Lela Nargi of Sierra | The national magazine of the Sierra Club writes:
More than 7,000 gardens were sprouting in schoolyards across the US as of 2015. For decades, these leafy spaces have been earning praise for their multifaceted benefits: offering kids hands-on experience growing fruits and vegetables, helping them develop a taste for healthy food, and providing teachers with a platform to explore STEM concepts. Representative Nydia Velázquez (D-NY) wants to move some school gardens up in the world—to rooftops—and plant them alongside meadows that also provide havens for wildlife, reduce stormwater runoff, and mitigate urban heat islands.
Inside the Public School Green Rooftop Program Act—and green roofs themselves
HR 1863, a.k.a. the Public School Green Rooftop Program Act, which Velázquez introduced in March, would authorize the Department of Energy to provide $500 million in grants to public schools to build and maintain green roof systems. That’s enough for about 14 million square feet of greenery—which, by some estimates, would retain some 154 million gallons of stormwater and 537 tons of carbon—with priority given to schools serving low-income students. Velázquez, backed by 20 (Democratic) co-signers and the support of the National Resources Defense Council and other environmental groups, says such roofs will help forge a path to “cleaner, healthier communit[ies],” according to a press release.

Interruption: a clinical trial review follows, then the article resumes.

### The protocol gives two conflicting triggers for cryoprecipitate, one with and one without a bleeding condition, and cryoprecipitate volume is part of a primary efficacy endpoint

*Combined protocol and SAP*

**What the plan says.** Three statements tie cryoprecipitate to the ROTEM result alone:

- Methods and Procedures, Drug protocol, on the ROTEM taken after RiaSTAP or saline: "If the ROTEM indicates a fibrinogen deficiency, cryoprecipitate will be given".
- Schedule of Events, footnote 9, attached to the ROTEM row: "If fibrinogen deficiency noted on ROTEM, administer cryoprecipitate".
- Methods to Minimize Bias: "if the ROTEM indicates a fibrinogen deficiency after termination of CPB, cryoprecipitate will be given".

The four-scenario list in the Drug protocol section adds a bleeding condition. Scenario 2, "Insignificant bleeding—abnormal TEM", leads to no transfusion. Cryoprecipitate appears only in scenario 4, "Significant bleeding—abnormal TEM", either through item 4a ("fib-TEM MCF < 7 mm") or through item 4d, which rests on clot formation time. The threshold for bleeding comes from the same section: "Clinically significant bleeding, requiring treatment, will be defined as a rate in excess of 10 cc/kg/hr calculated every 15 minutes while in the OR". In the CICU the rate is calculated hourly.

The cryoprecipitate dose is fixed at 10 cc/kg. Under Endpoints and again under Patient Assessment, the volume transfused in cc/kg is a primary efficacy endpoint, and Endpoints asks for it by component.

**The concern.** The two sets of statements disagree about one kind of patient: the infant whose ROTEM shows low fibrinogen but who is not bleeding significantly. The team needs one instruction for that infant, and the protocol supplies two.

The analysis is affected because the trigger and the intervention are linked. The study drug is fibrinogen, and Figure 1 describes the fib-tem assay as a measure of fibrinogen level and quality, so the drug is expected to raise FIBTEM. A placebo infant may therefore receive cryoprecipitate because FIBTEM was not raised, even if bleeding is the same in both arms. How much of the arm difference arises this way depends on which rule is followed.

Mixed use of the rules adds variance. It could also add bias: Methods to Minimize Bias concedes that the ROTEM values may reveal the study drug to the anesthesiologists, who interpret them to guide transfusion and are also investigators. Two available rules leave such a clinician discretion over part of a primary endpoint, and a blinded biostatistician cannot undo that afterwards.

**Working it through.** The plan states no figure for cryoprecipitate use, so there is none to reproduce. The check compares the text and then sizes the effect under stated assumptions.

“A lot of things have been rigorously substantiated: improved air quality, reduced ambient temperature to alleviate urban heat island effects, and the ability to capture and retain stormwater runoff.”
Senior Project Manager
Recover Green Roofs
The science is on her side—although Pete Ellis, senior project manager for Recover Green Roofs, a Massachusetts-based company that’s installed green roofs on about 20 school and university buildings and is an industry sponsor of the bill, says that more work needs to be done to quantify things like carbon sequestration potential, biodiversity improvement, and just how much green roofs can reduce heating and cooling costs for any given building. Nevertheless, he says, “A lot of things have been rigorously substantiated: improved air quality, reduced ambient temperature to alleviate urban heat island effects, and the ability to capture and retain stormwater runoff.”
Ellis says green roofs are also a great way to “maximize the benefit of under-utilized spaces—nothing against [rooftop] solar panels, but if you’re looking for student engagement that checks all the [environmental] boxes, there’s no better way to go about it.” Added bonus: Certain kinds of green roof waterproofing membranes can have an average lifespan of around 40 years—in some instances, this amounts to a marked improvement over the 17 years a typical school’s rooftop membrane lasts before needing to be replaced.
You can search for example of green roof projects in schools here:
Read more: Could Green Roofs on Schools Be a Climate Solution?